University libraries are increasingly unwilling or unable to pay. Couperin, a consortium representing 250 French education institutes, announced last year that its negotiations with Springer came to nought and that it will no longer subscribe to their journals. However, giving up access to top journals is hardly an option for universities. Researchers must stay up to date with the latest findings in their fields and students, whether they like it or not, need to go through their reading lists.

It follows that publishing houses are in a quasi-monopoly position with nearly unrestricted pricing power. This is evident not only from the price increases for journals, but also by the profits that the three biggest publishers – Springer, Elsevier and Wiley-Blackwell – regularly amass. Elsevier, for example, chalked up profit margins of 37% in 2018. In comparison, the average listed company in the S&P 500 index had a margin of only 10% in that year.

KnowledgeForAll.Graph.JPEG

Science without borders

The deficiencies of the current system raise the question for an alternative model. One answer is provided by open access, meaning the free provisioning of research results online. This can take two forms: the first one is “green open access,” where an article continues to be submitted in a paid journal. In addition, after an embargo period of six to twelve months, the authors upload the article for the purpose of self-archiving to their institution’s website. The second is called “golden open access” and refers to publications in journals that are themselves accessible free of charge. Their main difference concerns how the journal covers the remaining publication costs. In the green model, the reader continues to pay the journal for the privilege of early access. In the golden model, the costs are covered by “publication fees” settled by the authors, who usually pass them on to the funder – e.g. their university or grant provider.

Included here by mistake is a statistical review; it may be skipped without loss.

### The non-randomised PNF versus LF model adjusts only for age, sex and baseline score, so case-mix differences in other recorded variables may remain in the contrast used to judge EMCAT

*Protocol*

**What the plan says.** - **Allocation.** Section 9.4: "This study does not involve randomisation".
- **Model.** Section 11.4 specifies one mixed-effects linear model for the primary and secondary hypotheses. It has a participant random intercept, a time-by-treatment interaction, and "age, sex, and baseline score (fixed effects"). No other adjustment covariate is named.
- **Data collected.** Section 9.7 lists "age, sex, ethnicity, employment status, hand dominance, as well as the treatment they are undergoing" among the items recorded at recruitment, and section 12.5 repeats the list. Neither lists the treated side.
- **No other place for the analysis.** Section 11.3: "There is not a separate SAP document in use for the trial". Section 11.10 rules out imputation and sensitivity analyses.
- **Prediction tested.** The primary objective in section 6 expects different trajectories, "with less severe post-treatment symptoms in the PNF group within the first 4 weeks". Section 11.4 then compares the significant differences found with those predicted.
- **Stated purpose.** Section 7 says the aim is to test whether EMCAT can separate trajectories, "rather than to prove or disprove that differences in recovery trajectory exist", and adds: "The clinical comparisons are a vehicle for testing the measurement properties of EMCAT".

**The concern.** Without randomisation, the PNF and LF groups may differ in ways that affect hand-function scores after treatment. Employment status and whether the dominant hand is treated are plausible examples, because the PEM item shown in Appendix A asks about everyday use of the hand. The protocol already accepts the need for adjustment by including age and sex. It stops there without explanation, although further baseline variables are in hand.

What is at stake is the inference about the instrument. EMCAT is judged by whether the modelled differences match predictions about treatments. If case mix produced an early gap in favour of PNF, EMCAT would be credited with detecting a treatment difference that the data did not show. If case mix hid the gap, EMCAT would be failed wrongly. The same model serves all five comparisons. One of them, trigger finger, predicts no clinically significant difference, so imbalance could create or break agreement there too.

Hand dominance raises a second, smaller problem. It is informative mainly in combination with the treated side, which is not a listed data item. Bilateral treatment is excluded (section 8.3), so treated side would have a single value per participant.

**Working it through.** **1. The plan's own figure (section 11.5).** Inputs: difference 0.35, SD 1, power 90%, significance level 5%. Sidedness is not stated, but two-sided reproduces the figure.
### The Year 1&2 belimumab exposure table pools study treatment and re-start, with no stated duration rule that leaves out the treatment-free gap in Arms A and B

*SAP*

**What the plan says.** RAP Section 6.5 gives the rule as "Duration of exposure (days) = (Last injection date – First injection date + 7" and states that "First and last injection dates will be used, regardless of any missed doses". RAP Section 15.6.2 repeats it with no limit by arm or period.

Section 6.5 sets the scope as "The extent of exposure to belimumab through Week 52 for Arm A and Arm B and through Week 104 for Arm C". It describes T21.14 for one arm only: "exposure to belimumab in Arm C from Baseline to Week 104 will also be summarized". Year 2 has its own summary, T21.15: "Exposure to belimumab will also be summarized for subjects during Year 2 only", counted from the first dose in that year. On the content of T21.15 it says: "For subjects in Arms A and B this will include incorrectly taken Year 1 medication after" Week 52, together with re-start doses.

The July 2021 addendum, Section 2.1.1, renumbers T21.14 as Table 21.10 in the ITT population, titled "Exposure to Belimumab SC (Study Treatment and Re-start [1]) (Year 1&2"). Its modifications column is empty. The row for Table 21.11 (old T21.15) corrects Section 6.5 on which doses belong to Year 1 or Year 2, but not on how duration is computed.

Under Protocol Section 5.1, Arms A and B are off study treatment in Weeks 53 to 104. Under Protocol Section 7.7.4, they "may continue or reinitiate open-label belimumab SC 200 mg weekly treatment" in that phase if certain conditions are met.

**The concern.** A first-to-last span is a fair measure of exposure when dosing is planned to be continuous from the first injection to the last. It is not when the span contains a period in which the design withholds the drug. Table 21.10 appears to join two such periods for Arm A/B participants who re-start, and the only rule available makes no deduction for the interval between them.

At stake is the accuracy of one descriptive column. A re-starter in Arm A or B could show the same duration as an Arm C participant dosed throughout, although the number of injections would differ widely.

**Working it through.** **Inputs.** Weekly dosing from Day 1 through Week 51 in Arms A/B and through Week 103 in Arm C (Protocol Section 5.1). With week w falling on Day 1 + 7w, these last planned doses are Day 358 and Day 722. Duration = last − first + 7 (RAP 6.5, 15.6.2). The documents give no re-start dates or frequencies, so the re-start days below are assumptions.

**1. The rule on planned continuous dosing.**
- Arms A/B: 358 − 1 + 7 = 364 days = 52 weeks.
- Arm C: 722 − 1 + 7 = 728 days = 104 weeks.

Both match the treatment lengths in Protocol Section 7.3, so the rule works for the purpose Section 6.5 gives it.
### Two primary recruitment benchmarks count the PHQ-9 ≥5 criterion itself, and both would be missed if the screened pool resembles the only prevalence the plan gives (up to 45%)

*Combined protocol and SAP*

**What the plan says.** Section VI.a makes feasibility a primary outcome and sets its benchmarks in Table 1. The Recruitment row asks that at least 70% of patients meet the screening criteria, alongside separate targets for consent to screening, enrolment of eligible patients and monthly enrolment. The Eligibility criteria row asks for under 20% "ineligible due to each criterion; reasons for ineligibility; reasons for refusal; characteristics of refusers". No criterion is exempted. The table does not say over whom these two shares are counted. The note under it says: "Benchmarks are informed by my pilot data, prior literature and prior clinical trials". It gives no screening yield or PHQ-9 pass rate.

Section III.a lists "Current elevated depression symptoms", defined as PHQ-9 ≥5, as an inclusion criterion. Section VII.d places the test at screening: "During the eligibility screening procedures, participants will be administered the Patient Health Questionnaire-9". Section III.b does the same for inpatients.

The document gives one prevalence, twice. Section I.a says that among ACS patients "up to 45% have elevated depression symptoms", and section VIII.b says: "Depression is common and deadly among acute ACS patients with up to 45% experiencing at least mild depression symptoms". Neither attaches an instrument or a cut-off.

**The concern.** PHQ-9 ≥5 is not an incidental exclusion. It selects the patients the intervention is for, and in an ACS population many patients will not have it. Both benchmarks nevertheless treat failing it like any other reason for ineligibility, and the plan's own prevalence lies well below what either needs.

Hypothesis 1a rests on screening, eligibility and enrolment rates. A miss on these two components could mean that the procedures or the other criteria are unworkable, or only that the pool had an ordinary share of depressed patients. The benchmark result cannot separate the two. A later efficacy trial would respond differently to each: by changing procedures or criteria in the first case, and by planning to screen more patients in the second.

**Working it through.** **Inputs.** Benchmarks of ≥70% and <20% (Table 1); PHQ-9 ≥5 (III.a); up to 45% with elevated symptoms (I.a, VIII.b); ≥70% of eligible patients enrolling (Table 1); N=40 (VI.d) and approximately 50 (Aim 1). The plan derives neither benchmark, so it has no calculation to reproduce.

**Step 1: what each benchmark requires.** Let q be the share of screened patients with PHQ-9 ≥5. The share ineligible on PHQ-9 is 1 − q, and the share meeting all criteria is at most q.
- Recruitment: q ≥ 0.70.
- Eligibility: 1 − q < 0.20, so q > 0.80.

With the advent of open access at the beginning of the century, many predicted the end of the existing payment model. And indeed, open access has made some inroads – including the Public Library of Science and BioMed Central journals, as well as the ArXiv website, an online repository for scientific manuscripts. Many students will also be familiar with Sci-Hub, a website hosting papers without regard to copyright. In a legal way, however, the expected open access revolution never fully materialised. Today, only a quarter of scientific articles are made freely available, most of them in green open access.

Now Plan S intends to radically accelerate the transition. It responds to calls for greater transparency and cost efficiency regarding the use of public money. Further, it is expected to accelerate the speed of discoveries. As science advances through cross-fertilisation between projects, any barriers such as paywalls or embargo periods necessarily slow it down. Instantly uploading manuscripts, even before the protracted peer reviewing process, could serve as a catalyst of scientific progress.

Moreover, extending the diffusion of scientific knowledge to a less affluent audience renders science more equitable and encourages diverse thinking in academia. Finally, open access may shift the focus away from publishing exclusively significant results and allow the research community insights into “failed” studies that may have equally valuable insights to give. One study claims that the results of half of all clinic trials in the US go unpublished (Riveros et al., 2013). Without knowing about these, researchers may end up pursuing dead ends that have already been explored by their colleagues.

 

S for Short-Sighted?

In the eyes of sceptics however, the sweeping changes of Plan S risk undermining the quality of research by severely hurting high-class journals. A particularly contentious demand of Plan S is a proposed cap on publication fees. This would be particularly hard to meet for journals with high rejection rates. Since they also incur expenses for the peer review of rejected articles, they face significantly higher costs for every publication. Nature, for example, estimates their publication fees to be at $40,000 per article – many times the limit contemplated by backers of Plan S.